This book has been compared to Fangirl and Afterworlds and Nimona, because every book needs to be compared to something, so you have an idea of its marketing. It's a fact of life that you build on schemas that people already have of the world. But this book is unlike anything else that you've read. You only get Cath's fanfiction in Fangirl, some of the story from the main character in Afterworlds. Nimona started off as a comic. None of these is quite the same as Eliza and Her Monsters. Here, you get the main character's creation and see how she interacts with her fans, and you see how fanfic writers interact with the creator and the fandom. You also get to hear about a series of books that she loves, too. Chessie has posted this online - the Children of Hypnos story. The main character has a drive to create after the fandom that she loves no longer exists. You have access to that story too. There's this amazing level of metaness in this story that ties so well into the themes of creation, fandoms, etc. I repeat: unlike anything else you've read.

5) So Easy to Relate to--

If you're reading this book, there is a good likelihood that you will relate to SOMETHING in this book. Whether it's the main character's social anxiety, the need to create, the desire to interact with the fandom, or just loving how the fandom interacts-- there is something for everyone. And you know that Chessie has interacted with or been a part of fandoms, because it shows in her writing. It shows in how fandoms a portrayed. Marieke Nijkamp wrote the blurb, "A love letter to fandom, friendship, and the stories that shape us, Eliza and Her Monsters is absolutely magical." Yes, yes, yes. A love letter to fandom and friendship and stories. Yes. 100% true.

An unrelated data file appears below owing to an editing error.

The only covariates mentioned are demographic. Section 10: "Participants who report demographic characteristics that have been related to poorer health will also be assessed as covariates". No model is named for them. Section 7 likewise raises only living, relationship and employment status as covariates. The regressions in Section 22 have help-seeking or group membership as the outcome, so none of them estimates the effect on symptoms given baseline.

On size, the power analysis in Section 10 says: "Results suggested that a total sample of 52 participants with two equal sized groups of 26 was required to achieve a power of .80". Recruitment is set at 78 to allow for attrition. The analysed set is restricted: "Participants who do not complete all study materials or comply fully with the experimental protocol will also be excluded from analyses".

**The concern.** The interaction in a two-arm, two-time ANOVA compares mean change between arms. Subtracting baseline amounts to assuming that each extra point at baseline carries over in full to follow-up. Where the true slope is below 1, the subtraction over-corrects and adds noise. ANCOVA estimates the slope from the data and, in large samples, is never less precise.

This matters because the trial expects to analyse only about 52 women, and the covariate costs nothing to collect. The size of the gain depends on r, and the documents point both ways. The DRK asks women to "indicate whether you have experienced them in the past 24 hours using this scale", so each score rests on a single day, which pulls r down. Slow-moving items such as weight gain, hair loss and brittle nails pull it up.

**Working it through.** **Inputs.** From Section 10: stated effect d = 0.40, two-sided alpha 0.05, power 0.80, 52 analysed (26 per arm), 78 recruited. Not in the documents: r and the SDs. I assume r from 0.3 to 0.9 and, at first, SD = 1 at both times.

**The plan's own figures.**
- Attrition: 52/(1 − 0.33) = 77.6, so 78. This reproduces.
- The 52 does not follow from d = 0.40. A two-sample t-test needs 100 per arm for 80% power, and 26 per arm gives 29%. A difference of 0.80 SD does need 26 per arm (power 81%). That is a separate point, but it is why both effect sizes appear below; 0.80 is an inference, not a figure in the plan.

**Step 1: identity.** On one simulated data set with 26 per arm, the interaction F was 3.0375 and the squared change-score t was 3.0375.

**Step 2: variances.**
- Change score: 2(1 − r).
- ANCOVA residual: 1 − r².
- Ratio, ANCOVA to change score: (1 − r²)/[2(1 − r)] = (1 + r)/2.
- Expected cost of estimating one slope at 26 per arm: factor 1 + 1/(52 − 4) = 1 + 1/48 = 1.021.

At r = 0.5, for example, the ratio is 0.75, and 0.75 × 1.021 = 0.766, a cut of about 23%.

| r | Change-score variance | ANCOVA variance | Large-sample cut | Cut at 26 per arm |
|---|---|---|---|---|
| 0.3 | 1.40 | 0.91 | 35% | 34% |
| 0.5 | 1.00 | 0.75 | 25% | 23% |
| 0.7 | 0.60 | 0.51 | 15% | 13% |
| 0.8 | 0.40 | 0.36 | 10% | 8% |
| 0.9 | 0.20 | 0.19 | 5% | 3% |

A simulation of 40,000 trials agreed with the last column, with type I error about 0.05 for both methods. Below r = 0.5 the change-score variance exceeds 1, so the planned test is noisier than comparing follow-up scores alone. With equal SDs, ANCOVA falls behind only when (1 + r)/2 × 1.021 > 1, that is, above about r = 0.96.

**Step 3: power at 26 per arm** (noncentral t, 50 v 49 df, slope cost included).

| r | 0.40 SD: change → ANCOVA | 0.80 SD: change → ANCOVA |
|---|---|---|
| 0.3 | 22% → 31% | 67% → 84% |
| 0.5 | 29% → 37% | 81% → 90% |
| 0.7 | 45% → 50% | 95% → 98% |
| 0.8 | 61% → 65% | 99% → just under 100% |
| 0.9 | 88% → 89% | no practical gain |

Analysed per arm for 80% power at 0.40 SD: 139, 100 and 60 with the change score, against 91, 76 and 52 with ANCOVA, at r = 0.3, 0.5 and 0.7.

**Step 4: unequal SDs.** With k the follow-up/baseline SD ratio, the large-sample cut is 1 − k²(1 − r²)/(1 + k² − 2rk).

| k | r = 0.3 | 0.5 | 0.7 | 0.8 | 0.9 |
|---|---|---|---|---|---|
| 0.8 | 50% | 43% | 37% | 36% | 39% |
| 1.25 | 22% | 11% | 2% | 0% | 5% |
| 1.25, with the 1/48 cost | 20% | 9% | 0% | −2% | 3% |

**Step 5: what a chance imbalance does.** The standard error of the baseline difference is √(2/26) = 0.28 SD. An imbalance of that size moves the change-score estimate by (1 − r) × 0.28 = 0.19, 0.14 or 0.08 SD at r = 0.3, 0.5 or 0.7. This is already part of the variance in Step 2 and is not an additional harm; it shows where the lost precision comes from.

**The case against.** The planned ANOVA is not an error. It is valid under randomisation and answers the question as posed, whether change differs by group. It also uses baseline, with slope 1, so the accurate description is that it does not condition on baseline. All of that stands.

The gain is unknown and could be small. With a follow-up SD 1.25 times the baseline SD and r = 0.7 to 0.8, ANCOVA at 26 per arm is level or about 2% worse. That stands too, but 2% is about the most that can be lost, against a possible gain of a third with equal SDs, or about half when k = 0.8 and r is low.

READ THIS BOOK!

PS - This wonderful novel got a starred review from Kirkus, Publisher's Weekly, Booklist, and School Library Journal.

PPS - Here is my original pre-review: I read a manuscript of this book about one year ago to date. If you like Made You Up, you will most certainly love Eliza! Chessie brings back her trademark endearing humor in another wonderful mix of adorable romance, quirky characters, and multilayered plotting (plus the cool formatting here, which is typically reserved for YA horror, but hey, Eliza is just that awesome). I would also recommend this book to fans of Fangirl and Afterworlds.

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url 2017-02-25 16:32
YALit Giveaway Blitz
 
YALit Giveaway Event!
 
A bunch of authors who got together to bring you a YA Big Box of Paperbacks Giveaway! One lucky winner is going to win 50 Young Adult Paperback Books! How’s that for an epic Book-Lover’s Prize?!
 
The giveaway is valued at over $500, yet it still open worldwide! Our first giveaway went to a winner in ROMANIA–and yes, we’re willing to pay the insane shipping on this oversized, overweight package to get the prize to WHOEVER wins!

Some of my personal favorites are included in the giveaway, like Adorkable by Cookie O'Gorman, The Fault in Our Stars by John Green, Red Queen by Victoria Aveyard, and even Wicked Lovely by Marissa Marr. You would definitely be able to find some new favorites in the line-up.

Today, I am sharing some exclusive excerpts from authors who organized and sponsored this amazing giveaway along with the giveaway.
 
Source: 4evercrazyforya.blogspot.com/2017/02/yalit-giveaway-blitz-2017.html
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review 2016-12-14 19:15
Goldie Vance
Goldie Vance #1 - Hope Larson,Brittany Williams,Sarah Stern

My friend Kate gave me this one for my birthday and I really liked it! It’s a 1950s mystery, set in a hotel, and featuring a young detective. There are so many black and Latinx characters, which is nice to see, and the comic does deal with privilege and prejudice to a certain extent. I also really liked the art! It felt very fresh and clean and bright, which fits Goldie’s character well.

Source: bysinginglight.wordpress.com/2016/12/14/november-2016